I want to revisit the “women and negotiation” topic for a brief moment here, because I’m working through something. In practically everything I read on the subject, I’m told that women negotiate differently than men. They are less confident, don’t like to speak about their accomplishments, try too hard to be liked, are subconsciously attempting to avoid being called “bossy” or “pushy” (I should disclose that I’m more or less on the #banbossy bandwagon). Research shows that women don’t apply for jobs at the same rate men do, because they don’t consider themselves qualified.
You’re probably going to assume I’m here to challenge these studies. Well, yes and no. I don’t like how they are designed to tell women how they fail at the negotiating table, imparting all sorts of wisdom on what not to do. It’s a lot less helpful than telling women what they can do. There are two primary things I think women need to focus on in order to have more success at the bargaining table: channeling their own altruism, and self-confidence.
This post will only tackle that first point, which may seem a bit unusual. Channel their altruism? Here’s what I mean. In a 2009 study in the Journal of Personality Social Psychology, Emily Amanatullah of the University of Texas devised an experiment to test negotiation ability. In a job-opportunity simulation, she had women and men negotiate a starting salary for themselves. Then, she asked the same participants to negotiate a salary for another participant. She found that “when the women the women negotiated for themselves, they asked for an average of $7,000 less than the men. But when they negotiated on behalf of a friend, they asked for just as much money as the men. Amanatullah says when women advocate for themselves, they have to navigate more than a higher salary: They’re managing their reputation, too. Women worry that pushing for more money will damage their image. Research shows they’re right to be concerned: Both male and female managers are less likely to want to work with women who negotiate during a job interview.” (Source: Why Women Don’t Ask for More Money, from NPR’s Planet Money, April 8, 2014).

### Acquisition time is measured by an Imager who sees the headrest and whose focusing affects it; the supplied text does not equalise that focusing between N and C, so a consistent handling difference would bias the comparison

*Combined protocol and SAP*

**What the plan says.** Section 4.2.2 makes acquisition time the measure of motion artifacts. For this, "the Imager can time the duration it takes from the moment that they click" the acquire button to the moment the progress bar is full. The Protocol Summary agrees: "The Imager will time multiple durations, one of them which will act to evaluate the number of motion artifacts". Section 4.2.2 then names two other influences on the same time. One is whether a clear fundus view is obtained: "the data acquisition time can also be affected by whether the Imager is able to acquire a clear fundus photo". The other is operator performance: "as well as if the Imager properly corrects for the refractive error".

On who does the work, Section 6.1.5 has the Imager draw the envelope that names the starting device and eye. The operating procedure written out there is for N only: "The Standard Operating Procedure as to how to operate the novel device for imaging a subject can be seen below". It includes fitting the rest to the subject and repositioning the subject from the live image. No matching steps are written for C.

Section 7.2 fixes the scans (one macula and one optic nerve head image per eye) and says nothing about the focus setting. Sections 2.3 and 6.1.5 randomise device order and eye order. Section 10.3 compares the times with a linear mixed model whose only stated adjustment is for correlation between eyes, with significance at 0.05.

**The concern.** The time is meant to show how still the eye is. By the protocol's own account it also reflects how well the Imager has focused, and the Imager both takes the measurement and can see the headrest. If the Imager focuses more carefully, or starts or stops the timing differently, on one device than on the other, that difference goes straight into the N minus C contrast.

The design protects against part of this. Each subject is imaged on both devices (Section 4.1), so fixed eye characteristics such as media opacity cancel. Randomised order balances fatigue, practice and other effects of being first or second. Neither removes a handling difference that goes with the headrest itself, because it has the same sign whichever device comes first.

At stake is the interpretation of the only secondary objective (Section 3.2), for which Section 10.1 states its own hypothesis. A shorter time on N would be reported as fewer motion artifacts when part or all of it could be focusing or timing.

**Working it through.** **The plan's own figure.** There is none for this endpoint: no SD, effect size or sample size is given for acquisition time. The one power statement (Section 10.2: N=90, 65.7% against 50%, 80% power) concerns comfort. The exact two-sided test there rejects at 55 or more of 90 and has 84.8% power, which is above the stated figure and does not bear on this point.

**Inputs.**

Putting aside the managers, who are clearly dealing with their own biases regarding feminism, let’s focus on that other interesting point: women are equally as capable as men of negotiating. When they do so on behalf of a friend, they get just as much money as men. So how do we use that spirit of altruism and capability for negotiation to help women advocate for themselves? I have no answers to this yet, but I think there’s something there.